This is especially a problem in wet summers. Use a good fertilizer or Tree & Shrub with a high middle number. This middle number is phosphorus. Use dry fertilizer but not ‘garden fertilizer’ and use lime for Lilacs.
Prune out ‘old’ wood to open up the shrub and spray with fungicide. Benomyl is the best. Pruning takes place in early spring. Remove spent blooms immediately after blooming.
Browning on cedars is quite common. Below are listed a few helpful suggestions.
Browning on cedars could be mites(usually found towards the front of the limb). It looks thin & is usually found on new growth. If mites are a problem a miticide should be applied spring and fall.
If browning is on the inside of limb and on older growth, browning could be because of thick growth.
All cedars should be limed spring and fall, fertilize in the spring no matter what the age, also water late in fall.
Cedars are usually planted near the foundation and that concrete wall can suck the moisture out of the cedars.
The following are plants that will grow underneath walnut trees
Rose of Sharon
Phlox, summer flowering
Roses can be plagued by black spot & powdery mildew. Not as much of a problem with the newer roses, which many of them have this problem breed out of them.
There is a Rose Care Kit on the market called DEFENDER which is an insecticide and fungicide.Also sulphur is a good fungicide.
Preventative measures that can help is to water early in the am & never water over the leaves. Plant roses, if possible, in an area with good air movement.
Yes! The Barberry, is back in Canada after a lengthy exile they have been introduced again bigger and better. Barberry is a deciduous shrub which like to be planted in full sun or part shade with well drained.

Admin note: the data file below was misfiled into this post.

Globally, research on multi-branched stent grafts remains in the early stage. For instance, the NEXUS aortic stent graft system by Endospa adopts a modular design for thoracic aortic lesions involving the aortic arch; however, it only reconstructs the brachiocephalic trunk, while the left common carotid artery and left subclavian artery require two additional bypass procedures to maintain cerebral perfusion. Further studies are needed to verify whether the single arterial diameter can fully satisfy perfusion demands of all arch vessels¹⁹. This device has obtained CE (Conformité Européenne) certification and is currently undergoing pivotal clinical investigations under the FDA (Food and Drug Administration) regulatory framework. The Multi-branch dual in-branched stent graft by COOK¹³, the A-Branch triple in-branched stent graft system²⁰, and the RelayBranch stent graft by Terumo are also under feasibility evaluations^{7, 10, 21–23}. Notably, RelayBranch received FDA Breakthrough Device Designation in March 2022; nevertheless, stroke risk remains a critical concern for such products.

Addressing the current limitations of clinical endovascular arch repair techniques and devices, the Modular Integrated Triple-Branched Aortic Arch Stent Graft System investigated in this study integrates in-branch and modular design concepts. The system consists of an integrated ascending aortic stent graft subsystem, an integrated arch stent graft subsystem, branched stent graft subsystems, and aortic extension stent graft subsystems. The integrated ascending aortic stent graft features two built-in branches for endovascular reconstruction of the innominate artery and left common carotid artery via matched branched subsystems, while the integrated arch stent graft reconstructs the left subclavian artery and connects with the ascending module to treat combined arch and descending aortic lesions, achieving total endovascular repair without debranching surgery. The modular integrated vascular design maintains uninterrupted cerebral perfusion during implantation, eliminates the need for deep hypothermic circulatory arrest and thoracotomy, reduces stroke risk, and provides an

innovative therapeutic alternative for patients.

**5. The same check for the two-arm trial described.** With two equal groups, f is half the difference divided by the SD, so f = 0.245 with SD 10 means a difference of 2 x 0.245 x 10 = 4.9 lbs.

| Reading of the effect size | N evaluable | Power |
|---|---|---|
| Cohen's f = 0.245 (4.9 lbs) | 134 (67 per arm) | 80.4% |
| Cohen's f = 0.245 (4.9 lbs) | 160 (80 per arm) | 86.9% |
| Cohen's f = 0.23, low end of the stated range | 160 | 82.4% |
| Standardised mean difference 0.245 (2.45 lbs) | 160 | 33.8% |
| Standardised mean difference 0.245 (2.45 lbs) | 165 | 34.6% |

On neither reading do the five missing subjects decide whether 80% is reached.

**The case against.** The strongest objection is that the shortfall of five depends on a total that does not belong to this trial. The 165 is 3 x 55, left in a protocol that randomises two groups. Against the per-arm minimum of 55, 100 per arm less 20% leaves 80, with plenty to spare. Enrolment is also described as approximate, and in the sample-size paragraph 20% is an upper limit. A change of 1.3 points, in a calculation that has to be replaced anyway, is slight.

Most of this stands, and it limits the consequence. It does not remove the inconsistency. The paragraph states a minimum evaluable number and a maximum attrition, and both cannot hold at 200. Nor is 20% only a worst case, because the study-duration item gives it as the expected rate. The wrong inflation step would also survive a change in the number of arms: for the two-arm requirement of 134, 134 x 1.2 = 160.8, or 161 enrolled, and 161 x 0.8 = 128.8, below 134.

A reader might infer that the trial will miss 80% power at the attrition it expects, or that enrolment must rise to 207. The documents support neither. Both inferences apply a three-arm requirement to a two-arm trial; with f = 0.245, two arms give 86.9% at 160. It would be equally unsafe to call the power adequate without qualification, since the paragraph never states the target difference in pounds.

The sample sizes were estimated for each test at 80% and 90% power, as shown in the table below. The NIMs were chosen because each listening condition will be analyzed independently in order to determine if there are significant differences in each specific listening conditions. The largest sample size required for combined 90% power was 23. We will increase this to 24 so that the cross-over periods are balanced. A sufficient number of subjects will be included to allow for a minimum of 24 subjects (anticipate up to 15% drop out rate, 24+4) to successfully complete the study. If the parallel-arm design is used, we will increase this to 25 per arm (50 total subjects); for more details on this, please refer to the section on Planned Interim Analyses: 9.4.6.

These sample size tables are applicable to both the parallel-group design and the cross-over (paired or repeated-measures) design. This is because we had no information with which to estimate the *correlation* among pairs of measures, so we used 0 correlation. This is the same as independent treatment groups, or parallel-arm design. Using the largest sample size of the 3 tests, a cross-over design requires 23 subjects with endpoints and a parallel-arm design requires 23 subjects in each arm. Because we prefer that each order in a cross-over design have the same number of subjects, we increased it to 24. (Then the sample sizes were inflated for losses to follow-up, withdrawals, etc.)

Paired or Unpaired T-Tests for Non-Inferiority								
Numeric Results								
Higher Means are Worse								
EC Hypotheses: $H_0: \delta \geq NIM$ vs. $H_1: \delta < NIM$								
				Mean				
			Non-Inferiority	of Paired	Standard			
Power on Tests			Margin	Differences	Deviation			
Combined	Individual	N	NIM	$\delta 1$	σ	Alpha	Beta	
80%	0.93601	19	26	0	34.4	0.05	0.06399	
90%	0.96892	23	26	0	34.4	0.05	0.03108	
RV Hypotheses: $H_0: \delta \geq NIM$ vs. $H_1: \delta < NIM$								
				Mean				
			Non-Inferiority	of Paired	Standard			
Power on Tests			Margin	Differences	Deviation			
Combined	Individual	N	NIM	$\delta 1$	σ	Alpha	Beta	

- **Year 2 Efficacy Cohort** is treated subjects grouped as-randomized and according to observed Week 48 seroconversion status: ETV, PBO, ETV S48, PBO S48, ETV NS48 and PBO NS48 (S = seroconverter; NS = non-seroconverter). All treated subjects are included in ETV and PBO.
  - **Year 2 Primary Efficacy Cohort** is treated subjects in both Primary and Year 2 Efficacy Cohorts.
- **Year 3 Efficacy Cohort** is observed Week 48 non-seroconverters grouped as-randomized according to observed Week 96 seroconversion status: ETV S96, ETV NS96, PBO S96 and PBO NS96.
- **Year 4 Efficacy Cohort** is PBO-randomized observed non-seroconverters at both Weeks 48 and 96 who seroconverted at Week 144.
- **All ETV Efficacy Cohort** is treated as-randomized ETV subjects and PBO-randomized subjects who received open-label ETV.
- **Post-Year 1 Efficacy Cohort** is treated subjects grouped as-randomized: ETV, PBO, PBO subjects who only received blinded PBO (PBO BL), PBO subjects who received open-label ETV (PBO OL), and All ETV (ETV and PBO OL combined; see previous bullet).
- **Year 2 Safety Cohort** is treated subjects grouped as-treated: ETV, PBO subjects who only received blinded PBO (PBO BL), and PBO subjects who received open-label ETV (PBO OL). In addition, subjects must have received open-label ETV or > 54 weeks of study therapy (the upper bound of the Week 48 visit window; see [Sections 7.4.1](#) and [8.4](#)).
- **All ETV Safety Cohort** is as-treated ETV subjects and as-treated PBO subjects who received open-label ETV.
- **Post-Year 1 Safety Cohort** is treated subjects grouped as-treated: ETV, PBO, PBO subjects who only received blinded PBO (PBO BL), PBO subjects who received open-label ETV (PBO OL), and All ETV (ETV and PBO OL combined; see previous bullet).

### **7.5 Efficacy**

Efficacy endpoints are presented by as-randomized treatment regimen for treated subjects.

They make a very colorful addition to any landscape. To name a few:
Cherry Bomb-Compact, excellent low hedge, foliage deep crimson, 50cm x 50cm, slow grower
Golden Nugget- exciting dwarf from, non-burning golden foliage with orange cast most all season, 30cm tall x 50cm wide, slow grower
Royal Burgundy- Improved dwarf purple-leaf barberry with superior foliage color, rich velvety, burgundy purple foliage is spectacular. 50-60cm tall x 60-70cm wide. Very showy
Rose Glow- graceful branches makes this a wonderful hedge, barrier plant or single shrub accent. Deep rose-red over mottled white & green foliage in spring. Bright red berries in fall and winter 150cm tall x 125cm wide, Slow grower
Unlike the old perennial peony, the tree peony grows 4-6 tall and is treated more like a shrub, as it keeps it’s central leader.
It must be planted deep, unlike common peonies which like shallow planting, or the tree peony will freeze out in the winter.
It comes in many colors including purple, bi-color & yellow.
This is one of the best & most popular broadleaf evergreens available.
-part sun or dappled shade
-acidic soil( lime will kill)